Although lightning strikes to aircraft are extremely rare, if a strike has occurred, the aircraft is carefully inspected to determine the extent of any damage that might have occurred. When lightning strikes an aircraft, the electrical current must be conducted through the structure and be allowed to discharge or dissipate at controlled locations. These controlled locations are primarily the aircraft’s static discharge wicks, or on more sophisticated aircraft, null field dischargers. When surges of high-voltage electricity pass through good electrical conductors, such as aluminum or steel, damage is likely to be minimal or nonexistent. When surges of high-voltage electricity pass through non-metallic structures, such as a fiberglass radome, engine cowl or fairing, glass or plastic window, or a composite structure that does not have built-in electrical bonding, burning and more serious damage to the structure could occur. Visual inspection of the structure is required. Look for evidence of degradation, burning, or erosion of the composite resin at all affected structures, electrical bonding straps, static discharge wicks, and null field dischargers.

Bird Strike

When the aircraft is hit by birds during flight, the external areas of the airplane are inspected in the general area of the bird strike. If the initial inspection shows structural damage, then the internal structure of the airplane must be inspected as well. Also, inspect the hydraulic, pneumatic, and any other systems in the area of the bird strike.

Fire Damage

Inspection of aircraft structures that have been subjected to fire or intense heat can be relatively simple if visible damage is present. Visible damage requires repair or replacement. If there is no visible damage, the structural integrity of an aircraft may still have been compromised. Since most structural metallic components of an aircraft have undergone some sort of heat treatment process during manufacture, an exposure to high heat not encountered during normal operations could severely degrade the design strength of the structure. The strength and airworthiness of an aluminum structure that passes a visual inspection, but is still suspect, can be further determined by use of a conductivity tester. This is a device that uses eddy current. Since strength of metals is related to hardness, possible damage to steel structures might be determined by use of a hardness tester, such as a Rockwell C hardness tester. [Figure]

Aircraft Special Inspections
Rockwell C Hardness Tester

Flood Damage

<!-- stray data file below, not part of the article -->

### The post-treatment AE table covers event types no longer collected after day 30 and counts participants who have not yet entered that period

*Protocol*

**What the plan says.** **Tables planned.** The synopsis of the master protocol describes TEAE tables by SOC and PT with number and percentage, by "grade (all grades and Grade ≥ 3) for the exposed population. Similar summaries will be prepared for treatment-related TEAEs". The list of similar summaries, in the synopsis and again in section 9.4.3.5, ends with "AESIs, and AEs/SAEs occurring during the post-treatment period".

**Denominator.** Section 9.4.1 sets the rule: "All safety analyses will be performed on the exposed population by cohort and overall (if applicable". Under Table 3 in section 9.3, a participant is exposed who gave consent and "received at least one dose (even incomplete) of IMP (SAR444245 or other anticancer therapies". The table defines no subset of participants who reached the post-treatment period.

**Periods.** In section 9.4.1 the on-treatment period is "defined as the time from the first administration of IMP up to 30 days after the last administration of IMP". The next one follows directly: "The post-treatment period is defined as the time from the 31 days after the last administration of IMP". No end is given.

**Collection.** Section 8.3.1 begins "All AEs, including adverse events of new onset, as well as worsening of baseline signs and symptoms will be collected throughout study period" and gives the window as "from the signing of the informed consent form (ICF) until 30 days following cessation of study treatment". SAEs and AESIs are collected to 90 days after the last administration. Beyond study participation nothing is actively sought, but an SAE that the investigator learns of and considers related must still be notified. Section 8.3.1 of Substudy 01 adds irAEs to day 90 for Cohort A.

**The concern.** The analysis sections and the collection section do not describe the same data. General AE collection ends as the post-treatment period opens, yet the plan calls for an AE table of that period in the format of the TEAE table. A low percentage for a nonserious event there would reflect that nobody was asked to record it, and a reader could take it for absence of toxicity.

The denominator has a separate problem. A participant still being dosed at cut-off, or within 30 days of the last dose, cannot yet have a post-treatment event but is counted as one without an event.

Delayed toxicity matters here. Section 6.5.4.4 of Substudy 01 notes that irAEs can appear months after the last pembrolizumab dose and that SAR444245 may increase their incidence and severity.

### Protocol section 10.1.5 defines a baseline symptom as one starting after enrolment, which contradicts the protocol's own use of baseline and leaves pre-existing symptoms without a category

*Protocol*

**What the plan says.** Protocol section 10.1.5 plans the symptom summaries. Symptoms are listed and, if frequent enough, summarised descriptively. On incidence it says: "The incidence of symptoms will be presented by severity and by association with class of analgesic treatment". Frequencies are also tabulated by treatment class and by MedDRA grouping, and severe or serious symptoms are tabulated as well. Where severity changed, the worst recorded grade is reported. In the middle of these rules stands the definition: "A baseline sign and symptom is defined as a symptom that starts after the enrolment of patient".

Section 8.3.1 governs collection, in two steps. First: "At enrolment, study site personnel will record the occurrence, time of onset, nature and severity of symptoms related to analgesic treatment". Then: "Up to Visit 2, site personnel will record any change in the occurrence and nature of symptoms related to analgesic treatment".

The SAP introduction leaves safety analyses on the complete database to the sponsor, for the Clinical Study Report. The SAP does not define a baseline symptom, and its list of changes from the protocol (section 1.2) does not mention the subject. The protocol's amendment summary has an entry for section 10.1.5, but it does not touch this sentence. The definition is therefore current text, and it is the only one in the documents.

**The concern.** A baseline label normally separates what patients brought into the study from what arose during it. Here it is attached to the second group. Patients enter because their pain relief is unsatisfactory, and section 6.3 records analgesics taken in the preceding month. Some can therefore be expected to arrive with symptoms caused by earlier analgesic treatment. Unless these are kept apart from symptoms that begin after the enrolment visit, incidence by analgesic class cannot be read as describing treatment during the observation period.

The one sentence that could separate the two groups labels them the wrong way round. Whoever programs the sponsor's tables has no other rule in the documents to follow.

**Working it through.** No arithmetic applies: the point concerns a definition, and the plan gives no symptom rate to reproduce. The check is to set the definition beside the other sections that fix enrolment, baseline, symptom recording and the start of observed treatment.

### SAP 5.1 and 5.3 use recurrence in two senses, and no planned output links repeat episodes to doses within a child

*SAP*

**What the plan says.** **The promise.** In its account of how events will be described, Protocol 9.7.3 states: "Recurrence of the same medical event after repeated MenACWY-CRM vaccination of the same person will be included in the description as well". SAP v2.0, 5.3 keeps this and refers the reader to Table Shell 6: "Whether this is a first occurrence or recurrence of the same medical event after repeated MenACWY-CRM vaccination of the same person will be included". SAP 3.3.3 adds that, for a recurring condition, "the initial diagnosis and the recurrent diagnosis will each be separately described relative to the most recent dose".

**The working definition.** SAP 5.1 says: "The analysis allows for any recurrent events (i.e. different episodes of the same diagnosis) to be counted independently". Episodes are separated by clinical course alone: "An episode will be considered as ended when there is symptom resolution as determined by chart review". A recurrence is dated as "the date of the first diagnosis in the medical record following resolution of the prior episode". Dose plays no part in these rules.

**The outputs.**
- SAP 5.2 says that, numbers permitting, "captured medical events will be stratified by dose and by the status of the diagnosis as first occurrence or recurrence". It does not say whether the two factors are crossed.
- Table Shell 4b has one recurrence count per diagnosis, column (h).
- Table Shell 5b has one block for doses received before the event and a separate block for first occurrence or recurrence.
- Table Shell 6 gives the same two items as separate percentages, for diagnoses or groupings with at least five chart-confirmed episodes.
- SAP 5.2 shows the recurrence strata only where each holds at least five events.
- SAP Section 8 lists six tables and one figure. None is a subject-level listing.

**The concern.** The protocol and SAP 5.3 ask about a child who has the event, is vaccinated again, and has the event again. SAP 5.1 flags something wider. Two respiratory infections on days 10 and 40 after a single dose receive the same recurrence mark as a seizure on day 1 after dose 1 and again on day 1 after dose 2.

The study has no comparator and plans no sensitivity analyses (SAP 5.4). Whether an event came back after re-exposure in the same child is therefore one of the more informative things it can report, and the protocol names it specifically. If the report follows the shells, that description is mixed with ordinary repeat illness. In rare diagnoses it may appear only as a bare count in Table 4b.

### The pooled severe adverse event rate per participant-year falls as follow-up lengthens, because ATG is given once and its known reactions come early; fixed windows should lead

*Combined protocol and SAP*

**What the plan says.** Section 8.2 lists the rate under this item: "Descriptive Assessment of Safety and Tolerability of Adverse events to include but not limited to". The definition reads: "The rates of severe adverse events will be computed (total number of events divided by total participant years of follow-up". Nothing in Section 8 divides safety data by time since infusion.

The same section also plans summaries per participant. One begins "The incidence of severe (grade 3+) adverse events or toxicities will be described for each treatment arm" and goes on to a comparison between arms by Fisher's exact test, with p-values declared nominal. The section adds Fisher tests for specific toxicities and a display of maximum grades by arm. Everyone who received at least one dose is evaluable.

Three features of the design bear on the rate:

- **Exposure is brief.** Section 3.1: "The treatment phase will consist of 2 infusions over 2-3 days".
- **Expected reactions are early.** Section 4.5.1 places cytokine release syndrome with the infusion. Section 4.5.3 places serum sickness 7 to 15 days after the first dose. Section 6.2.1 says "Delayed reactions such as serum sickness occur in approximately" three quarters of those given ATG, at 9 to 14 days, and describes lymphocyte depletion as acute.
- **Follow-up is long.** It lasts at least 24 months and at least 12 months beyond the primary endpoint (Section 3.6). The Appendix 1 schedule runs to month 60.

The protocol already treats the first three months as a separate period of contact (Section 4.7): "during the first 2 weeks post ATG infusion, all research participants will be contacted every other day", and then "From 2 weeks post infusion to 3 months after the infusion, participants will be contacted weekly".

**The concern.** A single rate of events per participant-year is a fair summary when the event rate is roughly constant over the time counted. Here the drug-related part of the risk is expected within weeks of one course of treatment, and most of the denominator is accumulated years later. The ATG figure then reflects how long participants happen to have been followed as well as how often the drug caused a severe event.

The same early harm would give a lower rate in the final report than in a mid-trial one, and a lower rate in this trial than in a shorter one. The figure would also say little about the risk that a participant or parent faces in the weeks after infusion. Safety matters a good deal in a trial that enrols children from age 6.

Like aircraft damaged by fire, aircraft damaged by water can range from minor to severe. This depends on the level of the flood water, whether it was fresh or salt water, and the elapsed time between the flood occurrence and when repairs were initiated. Any parts that were totally submerged are completely disassembled, thoroughly cleaned, dried, and treated with a corrosion inhibitor. Many parts might have to be replaced, particularly interior carpeting, seats, side panels, and instruments. Since water serves as an electrolyte that promotes corrosion, all traces of water and salt must be removed before the aircraft can again be considered airworthy.


Because they operate in an environment that accelerates corrosion, seaplanes must be carefully inspected for corrosion and conditions that promote corrosion. Inspect bilge areas for waste hydraulic fluids, water, dirt, drill chips, and other debris. Additionally, since seaplanes often encounter excessive stress from the pounding of rough water at high speeds, inspect for loose rivets and other fasteners; stretched, bent or cracked skins; damage to the float attach fitting; and general wear and tear on the entire structure.

Aerial Application Aircraft

Two primary factors that make inspecting these aircraft different from other aircraft are the corrosive nature of some of the chemicals used and the typical flight profile. Damaging effects of corrosion may be detected in a much shorter period of time than normal use aircraft. Chemicals may soften the fabric or loosen the fabric tapes of fabric-covered aircraft. Metal aircraft may need to have the paint stripped, cleaned, and repainted and corrosion treated annually. Leading edges of wings and other areas may require protective coatings or tapes. Hardware may require more frequent replacement.

During peak use, these aircraft may fly up to 50 cycles (takeoffs and landings) or more in a day, most likely from an unimproved or grass runway. This can greatly accelerate the failure of normal fatigue items. Landing gear and related items require frequent inspections. Because these aircraft operate almost continuously at very low altitudes, air filters tend to become obstructed more rapidly.